Terrible Propellerheads puns notwithstanding, today’s changes are some visual tweaks to the menu items that appear for hyperhelp along with a few small structural changes and a bug fix. These changes encompass a little over an hour and a bit of work overall as I contemplated how exactly I wanted to structure things. I was going to do a bit more including some refactoring, but I forgot that this evening was a building party in my gated community, so time was at more of a premium than I had anticipated.
The first thing done was to remedy a bug that I noticed back when I was authoring help but didn’t bother to do anything about until now, since I was in the vicinity and it was a handy thing to strike off of the official task list.
The code for double clicking on a link to follow it works by using an event handler to see if the command for selecting text by words is being executed, since that is what happens when you double click on text. If that’s the case, it checks to see if the cursor is on a link in a help file, and if so it follows the link and then blocks the selection event.
An issue with this is that the navigation command is smart enough to only execute if it’s run in the help view, and otherwise it disables itself. By itself that’s not a big problem since you don’t want to try and follow links in non-help documents anyway. However the test for checking if the double click is a link on a help file triggers not only in an actual help file being viewed, but also in a help file while you’re authoring it.
That means that while you’re editing help text, if you try to double click to select link text, nothing happens; the command gets turned into a link navigation command that does nothing because it’s not enabled.
The fix to that is simply to perform the same check as the key context does to know if you’re pressing the key in a help file that’s not being authored, which is currently to check if the buffer is read only or not. With that check in place, double clicking on links in help files that are being edited no longer trigger the link navigation and all works as it’s supposed to.
The other big change is that the variant of the navigation command that is used to follow history is now presented in the menu, and it has a description method that causes it to tell you what direction it’s moving in and what topic it would go to in that direction (if any). Since the command is in the menu without an explicit caption, the menu text comes from the description, which means that the items will not only perform the navigation but also tell you where they’re going, which is nice.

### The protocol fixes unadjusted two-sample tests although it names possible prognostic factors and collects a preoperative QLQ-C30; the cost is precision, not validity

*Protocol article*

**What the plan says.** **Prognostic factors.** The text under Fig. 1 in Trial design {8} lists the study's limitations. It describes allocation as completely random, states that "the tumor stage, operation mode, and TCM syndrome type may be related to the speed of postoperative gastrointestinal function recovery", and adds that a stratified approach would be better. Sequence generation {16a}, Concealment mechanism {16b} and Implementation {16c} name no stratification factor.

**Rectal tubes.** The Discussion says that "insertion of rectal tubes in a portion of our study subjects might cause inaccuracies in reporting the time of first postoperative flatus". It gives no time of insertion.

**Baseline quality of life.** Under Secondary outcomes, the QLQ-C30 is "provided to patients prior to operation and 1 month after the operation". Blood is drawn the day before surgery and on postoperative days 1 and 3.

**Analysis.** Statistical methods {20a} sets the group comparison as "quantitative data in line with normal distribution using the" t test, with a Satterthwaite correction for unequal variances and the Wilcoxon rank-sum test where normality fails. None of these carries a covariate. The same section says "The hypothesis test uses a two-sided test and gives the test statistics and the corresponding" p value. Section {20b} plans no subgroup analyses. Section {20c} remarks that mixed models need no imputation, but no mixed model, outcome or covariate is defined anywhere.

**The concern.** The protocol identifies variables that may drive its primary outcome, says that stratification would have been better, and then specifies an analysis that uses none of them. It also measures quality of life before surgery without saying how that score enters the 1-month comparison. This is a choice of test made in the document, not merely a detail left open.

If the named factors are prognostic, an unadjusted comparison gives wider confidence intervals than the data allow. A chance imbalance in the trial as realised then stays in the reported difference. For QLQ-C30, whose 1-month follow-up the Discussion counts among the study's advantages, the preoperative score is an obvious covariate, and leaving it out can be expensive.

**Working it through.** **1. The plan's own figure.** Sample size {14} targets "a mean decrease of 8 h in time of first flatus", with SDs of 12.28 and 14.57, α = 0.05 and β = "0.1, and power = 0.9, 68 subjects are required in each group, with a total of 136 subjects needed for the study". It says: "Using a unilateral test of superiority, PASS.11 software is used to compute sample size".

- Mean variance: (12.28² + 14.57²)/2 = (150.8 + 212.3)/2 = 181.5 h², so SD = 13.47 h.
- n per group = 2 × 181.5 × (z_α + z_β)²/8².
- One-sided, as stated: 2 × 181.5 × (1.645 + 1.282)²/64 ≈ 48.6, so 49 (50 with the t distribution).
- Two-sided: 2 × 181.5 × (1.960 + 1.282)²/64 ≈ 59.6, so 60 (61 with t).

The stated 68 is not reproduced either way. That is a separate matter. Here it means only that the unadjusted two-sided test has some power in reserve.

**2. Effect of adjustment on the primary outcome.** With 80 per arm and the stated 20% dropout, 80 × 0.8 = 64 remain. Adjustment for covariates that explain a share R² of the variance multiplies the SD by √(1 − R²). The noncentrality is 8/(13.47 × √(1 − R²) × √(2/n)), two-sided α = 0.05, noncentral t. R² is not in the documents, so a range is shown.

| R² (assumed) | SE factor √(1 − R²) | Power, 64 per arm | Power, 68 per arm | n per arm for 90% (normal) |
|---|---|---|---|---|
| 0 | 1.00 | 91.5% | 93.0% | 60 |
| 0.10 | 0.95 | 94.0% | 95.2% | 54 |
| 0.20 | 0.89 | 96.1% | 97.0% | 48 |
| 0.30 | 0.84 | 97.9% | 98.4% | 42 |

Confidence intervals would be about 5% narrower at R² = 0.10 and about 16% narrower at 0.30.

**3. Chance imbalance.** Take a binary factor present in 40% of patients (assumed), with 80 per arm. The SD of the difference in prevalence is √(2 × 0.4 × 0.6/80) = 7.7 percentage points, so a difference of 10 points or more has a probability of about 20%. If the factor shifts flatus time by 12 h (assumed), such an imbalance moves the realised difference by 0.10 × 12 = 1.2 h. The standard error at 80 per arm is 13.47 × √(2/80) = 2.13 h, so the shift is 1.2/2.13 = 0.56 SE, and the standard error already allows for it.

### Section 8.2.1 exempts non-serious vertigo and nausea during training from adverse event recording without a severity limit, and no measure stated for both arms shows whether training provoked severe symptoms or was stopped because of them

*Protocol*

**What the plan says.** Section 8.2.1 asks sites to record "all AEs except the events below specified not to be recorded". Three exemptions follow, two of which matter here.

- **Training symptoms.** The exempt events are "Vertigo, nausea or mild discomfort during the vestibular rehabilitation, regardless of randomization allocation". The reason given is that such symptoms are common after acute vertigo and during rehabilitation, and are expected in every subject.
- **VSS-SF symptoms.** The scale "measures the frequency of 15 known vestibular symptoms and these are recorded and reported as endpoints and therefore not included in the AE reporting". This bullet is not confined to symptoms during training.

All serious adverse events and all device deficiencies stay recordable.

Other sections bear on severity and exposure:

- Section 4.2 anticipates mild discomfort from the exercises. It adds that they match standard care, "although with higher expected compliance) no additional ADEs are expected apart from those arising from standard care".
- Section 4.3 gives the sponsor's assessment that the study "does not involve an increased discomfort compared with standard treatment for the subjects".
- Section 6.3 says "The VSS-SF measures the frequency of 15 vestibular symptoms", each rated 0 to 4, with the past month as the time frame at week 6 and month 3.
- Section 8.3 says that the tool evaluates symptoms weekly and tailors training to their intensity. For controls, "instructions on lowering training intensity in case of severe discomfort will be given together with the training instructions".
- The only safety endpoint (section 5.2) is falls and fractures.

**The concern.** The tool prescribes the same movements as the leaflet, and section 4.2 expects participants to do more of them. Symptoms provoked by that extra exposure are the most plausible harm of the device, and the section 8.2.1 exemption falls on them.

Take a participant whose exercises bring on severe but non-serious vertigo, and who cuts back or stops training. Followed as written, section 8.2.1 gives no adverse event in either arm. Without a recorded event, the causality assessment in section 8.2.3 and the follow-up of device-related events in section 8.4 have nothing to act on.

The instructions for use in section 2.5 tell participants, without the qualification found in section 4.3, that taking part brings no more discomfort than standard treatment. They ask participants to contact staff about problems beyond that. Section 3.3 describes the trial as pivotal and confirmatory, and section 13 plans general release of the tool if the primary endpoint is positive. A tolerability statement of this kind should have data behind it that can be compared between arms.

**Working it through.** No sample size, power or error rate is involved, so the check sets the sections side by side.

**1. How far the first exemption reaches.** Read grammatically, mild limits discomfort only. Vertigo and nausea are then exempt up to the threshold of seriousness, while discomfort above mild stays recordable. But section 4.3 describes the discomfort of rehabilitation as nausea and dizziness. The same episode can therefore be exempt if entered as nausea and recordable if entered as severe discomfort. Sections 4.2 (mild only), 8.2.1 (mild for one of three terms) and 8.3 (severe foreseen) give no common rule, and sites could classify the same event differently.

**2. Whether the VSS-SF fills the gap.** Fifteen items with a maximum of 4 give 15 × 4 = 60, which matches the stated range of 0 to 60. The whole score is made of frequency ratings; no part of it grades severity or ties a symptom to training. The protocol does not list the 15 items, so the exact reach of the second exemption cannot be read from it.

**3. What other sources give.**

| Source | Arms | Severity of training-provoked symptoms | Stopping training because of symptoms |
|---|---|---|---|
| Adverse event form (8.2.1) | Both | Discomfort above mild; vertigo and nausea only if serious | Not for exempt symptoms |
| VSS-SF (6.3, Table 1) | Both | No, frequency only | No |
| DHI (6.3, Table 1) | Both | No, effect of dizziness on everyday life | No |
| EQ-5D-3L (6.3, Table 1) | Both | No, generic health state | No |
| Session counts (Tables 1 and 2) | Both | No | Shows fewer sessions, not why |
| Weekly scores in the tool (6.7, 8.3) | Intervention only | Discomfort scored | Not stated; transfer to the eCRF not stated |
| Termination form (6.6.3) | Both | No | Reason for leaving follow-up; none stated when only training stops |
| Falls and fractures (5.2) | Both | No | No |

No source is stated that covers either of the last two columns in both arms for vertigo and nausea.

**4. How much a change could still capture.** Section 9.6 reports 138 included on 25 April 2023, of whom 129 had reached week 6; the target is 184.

An issue with this is that the navigation command was defined as a TextCommand, which means that it gets invoked on a view by view basis. For the purposes of navigation by key bindings, that’s exactly what you want. However for having the menu item in the menu, it’s less desirable. The check that the command does to enable or disable itself was based on the view it was invoked in being a help view or not.
If the command is in the menu, it’s visible even when the current view isn’t a help view, which means that unless you’re in the help view the help navigation items will be disabled. Technically that’s fine, but I see no reason why someone might not want to navigate the history of their window even if the help window doesn’t have the focus.
One way to fix this would be to have the command enable and disable itself based on the presence of a help view instead of checking it’s own view. While doable, that requires the command to also execute itself on the help view and not on itself, and in that case it makes no sense for it to be a TextCommand when it could be a WindowCommand instead.
I made that change to the code, and also added in something experimental so I can see how it grows on me. The history commands were displaying themselves with a caption that tells you the package that they are going to navigate to, but other commands like table of contents and index do not.
As a test I created a command that is always disabled and whose caption tells you what package the current help file is contained in. With that command in place and added to the menu, all of the items implicitly tell you what package they’re working with.
I’ll have to play with that a bit and see how annoying and wrong it strikes me for there to be a permanently disabled command in the menu. Also there needs to be a bit of a change to the history captions, since they should also probably tell you when the history is going to navigate out of the current help package.
That’s something to play around with tomorrow, though.